The Baudelaire of the Piedmont

Chapel Hill Herald, Saturday, December 25, 2004

Through all the focus on state and national political matters over the past few months, an important event in the life of Carrboro received inadequate attention. I refer to the August (and august) reappointment of Carrboro's poet laureate, Patrick Herron.

With all the decidedly non-lyrical voices coming over the TV and radio during election season and its aftermath, it's refreshing to be able to step back and reflect on the significance of poetry to our lives and culture.

Although we often don't credit it today, poetry has been a key factor in marking the changes that accompanied what we consider the development of modern society.

One seminal work in defining that relationship was the French poet Baudelaire's 1865 prose poem "Loss of a Halo." Given Carrboro's current focus on downtown traffic flow, it is appropriate to consider Baudelaire's poetic look at a prominent poet who has crossed one of what were then the still recently constructed boulevards of Paris.

"I made a sudden move and my halo slipped off my head and fell into the mire of the macadam. I was much too scared to pick it up ... Now I can walk around incognito, do low things, throw myself into every kind of filth just like ordinary mortals."

Surely, it is this loss of the halo that adorned the gentlemen poets of an earlier era that opened the door for the poets who described the 20th century. Without that loss, it would hardly have been possible for William Butler Yeats to warn of a "rough beast slouching toward Bethlehem," for T.S. Eliot to wonder "should I then presume," for Allen Ginsberg to howl about "the best minds of my generation destroyed by madness," or for Maya Angelou to stand at Bill Clinton's inauguration and remind us of a time "Before cynicism was a bloody sear across your/Brow and when you yet knew you still/ Knew nothing."

In 2002, the town of Carrboro picked the halo out of the mud, dusted it off, and handed it to its first poet laureate, Kate Lovelady. Last year, Lovelady named Patrick Herron as her successor and this year, at Herron's suggestion, the term of office was extend to two years, with Herron continuing on.

Herron explained last summer that he felt that the longer term was necessary for the laureate to be effective, and should perhaps be as long as four years. "In a town so small, there are simply not that many poets who are willing to work hard as a an ambassador of poetry," he said.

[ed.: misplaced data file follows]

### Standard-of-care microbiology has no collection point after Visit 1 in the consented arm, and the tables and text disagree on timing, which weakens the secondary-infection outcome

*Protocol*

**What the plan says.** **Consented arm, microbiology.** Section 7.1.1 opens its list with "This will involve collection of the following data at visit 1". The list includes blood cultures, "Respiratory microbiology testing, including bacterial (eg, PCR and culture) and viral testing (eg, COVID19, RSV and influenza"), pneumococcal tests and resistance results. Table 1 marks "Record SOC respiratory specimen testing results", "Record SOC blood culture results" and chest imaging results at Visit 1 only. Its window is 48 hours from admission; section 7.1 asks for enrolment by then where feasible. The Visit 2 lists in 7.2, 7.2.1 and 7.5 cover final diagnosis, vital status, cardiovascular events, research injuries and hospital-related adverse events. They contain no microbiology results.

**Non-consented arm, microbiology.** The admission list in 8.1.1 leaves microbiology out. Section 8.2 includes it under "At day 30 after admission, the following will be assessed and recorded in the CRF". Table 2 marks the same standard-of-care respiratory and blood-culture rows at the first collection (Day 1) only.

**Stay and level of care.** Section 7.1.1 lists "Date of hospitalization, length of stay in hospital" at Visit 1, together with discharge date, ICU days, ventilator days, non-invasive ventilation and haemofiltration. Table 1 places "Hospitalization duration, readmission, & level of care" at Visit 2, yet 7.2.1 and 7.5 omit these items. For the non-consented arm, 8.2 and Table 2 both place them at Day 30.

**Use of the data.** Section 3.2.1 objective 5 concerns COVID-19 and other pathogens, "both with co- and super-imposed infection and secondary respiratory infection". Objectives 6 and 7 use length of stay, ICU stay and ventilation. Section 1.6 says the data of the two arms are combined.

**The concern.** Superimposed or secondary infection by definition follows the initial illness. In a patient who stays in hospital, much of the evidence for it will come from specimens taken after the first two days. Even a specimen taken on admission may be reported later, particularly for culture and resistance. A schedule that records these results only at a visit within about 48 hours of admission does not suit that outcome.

I asked Herron why he thought Carrboro in particular was a town with a poet laureate. "We support the arts," he said, "and look to artists for new ways of looking at things and for adding new dimensions to our lives, whether those dimensions are decorative, intellectual or emotional."

Herron also believes that Carrboro's political culture is connected to its embracing the arts. "Politics in Carrboro is a rather open and participatory enterprise," he said. "We're welcome to participate and are encouraged to do so. The 'tyranny of the majority' in Carrboro is made up of interests that are of the American minority: progressives, African-Americans, intellectuals, Latinos, GLBTs, artists, environmentalists, activists and so on."

Herron believes that poetry is challenged in our society by an orientation toward the visual and an anti-intellectualism fostered by the right wing. Potential poetry readers, he said, are lost through "the systematic destruction of the public school system by the misanthropic right."

The contemporary media has largely lost touch with poetry. A century ago, Edwin Markham's "The Man with the Hoe" was printed on the front page of newspapers across the country. Today, a poem fragment might appear in the book review section if at all. Too few of us are familiar with the poetry of the U.S. Poet Laureate Ted Kooser. Is it beyond the pale to imagine the poetry of Kooser, Sharon Olds or Galway Kinnell enlivening an episode of "Friends"?

Herron tells me that for every person who reads poetry there are 10 who write it. I would guess that anyone who writes poetry also reads it, and there are more than 5 million poets noted at But that's still a lot less than watch "Desperate Housewives" each week.

But last June's first-ever Carrboro Poetry Festival drew 40 poets and standing-room crowds. Herron would like to see more poets who write in a way that both interacts with the austere concerns of other poets and speaks to the hearts and minds of a broader audience.

Although that is a fine objective, I asked Herron his top goal as poet laureate. "To find a replacement!" he replied.



Thanks for sharing your thoughts Patrick. I'm not a connoiseur of poetry if there is such a thing, but I know what I like and that includes both rhythm and message. In my own limited understanding of the technical aspects of poetry, I've always considered some song lyrics as poetry although I wouldn't make that a universal categorization. What's the saying: if it looks like a duck, and it walks like a duck, it must be a duck? Fortunately for us, there are lots and lots of different kinds of ducks in the world. I assume the same holds true for poetry!Bravo to you for keeping that diversity in the public eye.

The News and Observer's Sunday Journal's Sunday Reader regularly publishes short short stories, excerpts for longer works, creative non-fiction and poetry.
While not all selections are about social awareness or meant to raise social questions of great import, many are or at least I can say with some authority that the editor hasn't shied away from poems and stories addressing social issues.